On a winter night in 1943, a young, frightened woman knocked on the window of the Vashkinel home in a small town not far from Vilna.
The woman quickly handed Amelia Vashkinel a small, tightly wrapped bundle containing a baby, who was just a few days old. That night was preceded by several secret meetings held between Amelia and Batya, the baby’s mother, who knew she had been sentenced to death and wanted to save her son.
With the Holocaust at its peak, Amelia was afraid to take in a Jewish baby and raise him. She explained to the mother that if it became known that he was Jewish she would be put to death. But Batya, determined to save her son at all cost, told Amelia: “You are a Christian. When he grows up he’ll be a priest and a teacher.”
Amelia hesitated, weighing the pros and cons of taking in the baby, and in the end decided to give life to the helpless baby in her arms.
Batya whispered the child’s name and disappeared into the darkness. “You had a very Jewish family name,” the adoptive mother told her son, when she revealed the secret to him 35 years later. “But I very quickly forgot it. I was afraid it would be a death sentence. And so I didn’t want to remember anything from that night.”
This is the story of that child, Yaakov, whose life has taken many turns. He discovered conclusively that he was a Jew when he was a senior priest in Poland. In recent years, however, his life has come full circle.
Yad L’Achim has been at Yaakov’s side during this process, sometimes directly and sometimes indirectly. It provided him with sacred Jewish objects, and more. Recently, an extraordinary meeting was held between Yaakov and Rabbi Chanoch Gechtman, head of Yad L’Achim’s counter missionary department.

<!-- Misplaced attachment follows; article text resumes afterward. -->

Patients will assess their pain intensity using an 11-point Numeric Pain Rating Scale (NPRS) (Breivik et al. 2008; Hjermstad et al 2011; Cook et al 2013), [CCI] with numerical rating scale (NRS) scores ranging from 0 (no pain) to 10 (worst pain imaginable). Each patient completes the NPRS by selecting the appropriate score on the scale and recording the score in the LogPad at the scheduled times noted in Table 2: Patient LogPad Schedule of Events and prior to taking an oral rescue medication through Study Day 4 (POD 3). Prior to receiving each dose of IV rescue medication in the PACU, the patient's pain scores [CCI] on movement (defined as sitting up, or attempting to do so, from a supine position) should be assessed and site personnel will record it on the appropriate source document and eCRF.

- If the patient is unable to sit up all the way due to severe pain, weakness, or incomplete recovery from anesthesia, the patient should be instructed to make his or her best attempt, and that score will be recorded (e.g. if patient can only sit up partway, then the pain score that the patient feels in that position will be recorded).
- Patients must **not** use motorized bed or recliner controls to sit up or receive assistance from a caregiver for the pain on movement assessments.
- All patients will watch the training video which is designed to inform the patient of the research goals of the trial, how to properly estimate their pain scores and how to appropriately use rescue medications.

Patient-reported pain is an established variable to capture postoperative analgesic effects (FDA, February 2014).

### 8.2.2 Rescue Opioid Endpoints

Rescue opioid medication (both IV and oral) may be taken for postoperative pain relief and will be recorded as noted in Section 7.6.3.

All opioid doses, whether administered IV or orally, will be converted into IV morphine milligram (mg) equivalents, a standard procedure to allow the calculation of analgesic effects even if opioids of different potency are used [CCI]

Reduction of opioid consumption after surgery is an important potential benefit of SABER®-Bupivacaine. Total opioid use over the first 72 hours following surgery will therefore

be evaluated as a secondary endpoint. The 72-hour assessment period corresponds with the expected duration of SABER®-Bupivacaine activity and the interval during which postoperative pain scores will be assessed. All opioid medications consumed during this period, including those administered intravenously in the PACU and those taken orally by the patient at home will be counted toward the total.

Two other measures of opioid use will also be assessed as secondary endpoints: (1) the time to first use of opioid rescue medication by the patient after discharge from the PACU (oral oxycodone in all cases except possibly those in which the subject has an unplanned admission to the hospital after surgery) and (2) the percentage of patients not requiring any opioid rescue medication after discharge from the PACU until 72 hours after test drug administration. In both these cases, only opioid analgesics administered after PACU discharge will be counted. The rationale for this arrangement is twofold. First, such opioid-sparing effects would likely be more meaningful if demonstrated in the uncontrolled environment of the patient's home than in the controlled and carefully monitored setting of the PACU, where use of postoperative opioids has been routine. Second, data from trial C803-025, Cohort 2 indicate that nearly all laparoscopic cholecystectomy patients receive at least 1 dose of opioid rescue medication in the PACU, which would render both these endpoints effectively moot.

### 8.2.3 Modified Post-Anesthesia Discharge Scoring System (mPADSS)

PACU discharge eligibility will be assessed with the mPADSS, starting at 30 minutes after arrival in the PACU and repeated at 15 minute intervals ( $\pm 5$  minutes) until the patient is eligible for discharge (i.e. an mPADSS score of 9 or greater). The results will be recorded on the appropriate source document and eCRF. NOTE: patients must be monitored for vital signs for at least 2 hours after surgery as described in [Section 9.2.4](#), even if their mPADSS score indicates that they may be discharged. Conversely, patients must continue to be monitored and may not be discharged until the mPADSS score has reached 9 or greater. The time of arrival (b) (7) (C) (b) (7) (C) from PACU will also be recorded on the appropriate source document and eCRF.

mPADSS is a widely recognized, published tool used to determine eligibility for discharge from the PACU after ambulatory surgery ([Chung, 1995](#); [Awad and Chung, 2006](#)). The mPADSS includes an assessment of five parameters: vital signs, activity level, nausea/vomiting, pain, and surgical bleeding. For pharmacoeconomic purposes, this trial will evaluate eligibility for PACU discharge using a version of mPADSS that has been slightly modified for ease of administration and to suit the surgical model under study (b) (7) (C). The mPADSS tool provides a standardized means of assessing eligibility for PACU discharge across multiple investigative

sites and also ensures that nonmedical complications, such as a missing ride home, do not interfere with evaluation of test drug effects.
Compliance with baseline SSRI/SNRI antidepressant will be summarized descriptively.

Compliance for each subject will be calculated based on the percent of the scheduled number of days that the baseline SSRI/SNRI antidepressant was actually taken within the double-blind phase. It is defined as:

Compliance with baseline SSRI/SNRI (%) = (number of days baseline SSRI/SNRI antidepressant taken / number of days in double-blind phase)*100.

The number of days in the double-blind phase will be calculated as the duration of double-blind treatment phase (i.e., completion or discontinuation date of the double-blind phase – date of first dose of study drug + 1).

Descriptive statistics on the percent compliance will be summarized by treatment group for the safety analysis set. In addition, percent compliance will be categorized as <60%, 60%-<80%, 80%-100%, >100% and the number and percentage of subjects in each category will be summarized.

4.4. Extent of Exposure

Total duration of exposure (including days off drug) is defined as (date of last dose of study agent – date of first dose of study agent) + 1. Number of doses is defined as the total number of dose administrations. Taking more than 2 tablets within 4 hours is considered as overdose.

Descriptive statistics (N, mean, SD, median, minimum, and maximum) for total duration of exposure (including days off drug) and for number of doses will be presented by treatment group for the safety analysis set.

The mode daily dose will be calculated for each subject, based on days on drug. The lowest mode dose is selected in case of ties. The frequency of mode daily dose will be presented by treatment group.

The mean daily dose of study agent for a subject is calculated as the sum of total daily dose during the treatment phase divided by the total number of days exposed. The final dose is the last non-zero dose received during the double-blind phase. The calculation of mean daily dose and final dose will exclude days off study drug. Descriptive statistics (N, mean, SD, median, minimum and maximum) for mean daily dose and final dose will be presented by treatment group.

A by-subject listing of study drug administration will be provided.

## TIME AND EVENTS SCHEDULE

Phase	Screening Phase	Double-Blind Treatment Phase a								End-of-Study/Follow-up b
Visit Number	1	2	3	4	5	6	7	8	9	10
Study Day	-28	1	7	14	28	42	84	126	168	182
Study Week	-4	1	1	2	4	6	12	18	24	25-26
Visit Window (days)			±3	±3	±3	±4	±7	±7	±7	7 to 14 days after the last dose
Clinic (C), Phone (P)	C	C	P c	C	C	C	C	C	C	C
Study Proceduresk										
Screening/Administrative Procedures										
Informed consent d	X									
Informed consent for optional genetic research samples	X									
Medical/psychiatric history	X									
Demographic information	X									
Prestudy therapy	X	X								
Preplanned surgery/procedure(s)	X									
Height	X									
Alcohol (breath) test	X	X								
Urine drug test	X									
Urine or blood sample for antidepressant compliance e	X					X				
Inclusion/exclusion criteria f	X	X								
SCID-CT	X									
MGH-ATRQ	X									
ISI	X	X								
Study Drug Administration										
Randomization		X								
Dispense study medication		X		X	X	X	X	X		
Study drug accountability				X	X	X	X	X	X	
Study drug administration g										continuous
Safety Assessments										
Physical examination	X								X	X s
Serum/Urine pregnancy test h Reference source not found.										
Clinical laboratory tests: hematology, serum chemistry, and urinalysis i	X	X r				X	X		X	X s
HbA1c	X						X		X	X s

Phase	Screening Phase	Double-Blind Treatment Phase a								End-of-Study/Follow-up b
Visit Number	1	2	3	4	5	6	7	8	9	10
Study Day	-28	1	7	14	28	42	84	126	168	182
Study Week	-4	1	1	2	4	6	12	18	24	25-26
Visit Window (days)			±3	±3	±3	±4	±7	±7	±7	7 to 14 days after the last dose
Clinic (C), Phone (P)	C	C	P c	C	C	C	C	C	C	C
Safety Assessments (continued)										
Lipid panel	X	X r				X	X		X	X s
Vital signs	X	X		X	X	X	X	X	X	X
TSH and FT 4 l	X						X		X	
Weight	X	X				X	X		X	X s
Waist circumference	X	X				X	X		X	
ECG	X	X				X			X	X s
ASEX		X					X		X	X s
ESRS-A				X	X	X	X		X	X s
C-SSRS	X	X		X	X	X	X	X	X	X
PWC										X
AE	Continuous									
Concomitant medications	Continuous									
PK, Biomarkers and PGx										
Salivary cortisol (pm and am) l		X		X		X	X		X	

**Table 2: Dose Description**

At the meeting, Yaakov was moved by the sound of the shofar, which he compared to the deep cry of a long-lost son returning to his father.
“This is my story, the baby that was taken captive,” Yaakov responded with great emotion.
Everyone in the room was moved by the sight of an 81-year-old Jew who had lost his Jewish identity as a baby during the Holocaust, returning to his people.
Yaakov added: “Look at how amazing things turned out. Hashgacha [divine providence] arranged things such that from a young age I was a teacher and then a priest. I never married, which means I never married a non-Jew, and I never had non-Jewish children. I imagine that had things worked out differently, it would have been much more difficult for me to leave everything and return to the religion of my fathers.”
Yaakov now lives in Jerusalem and works for Yad Vashem. He continues to enjoy a warm connection with Yad L’Achim.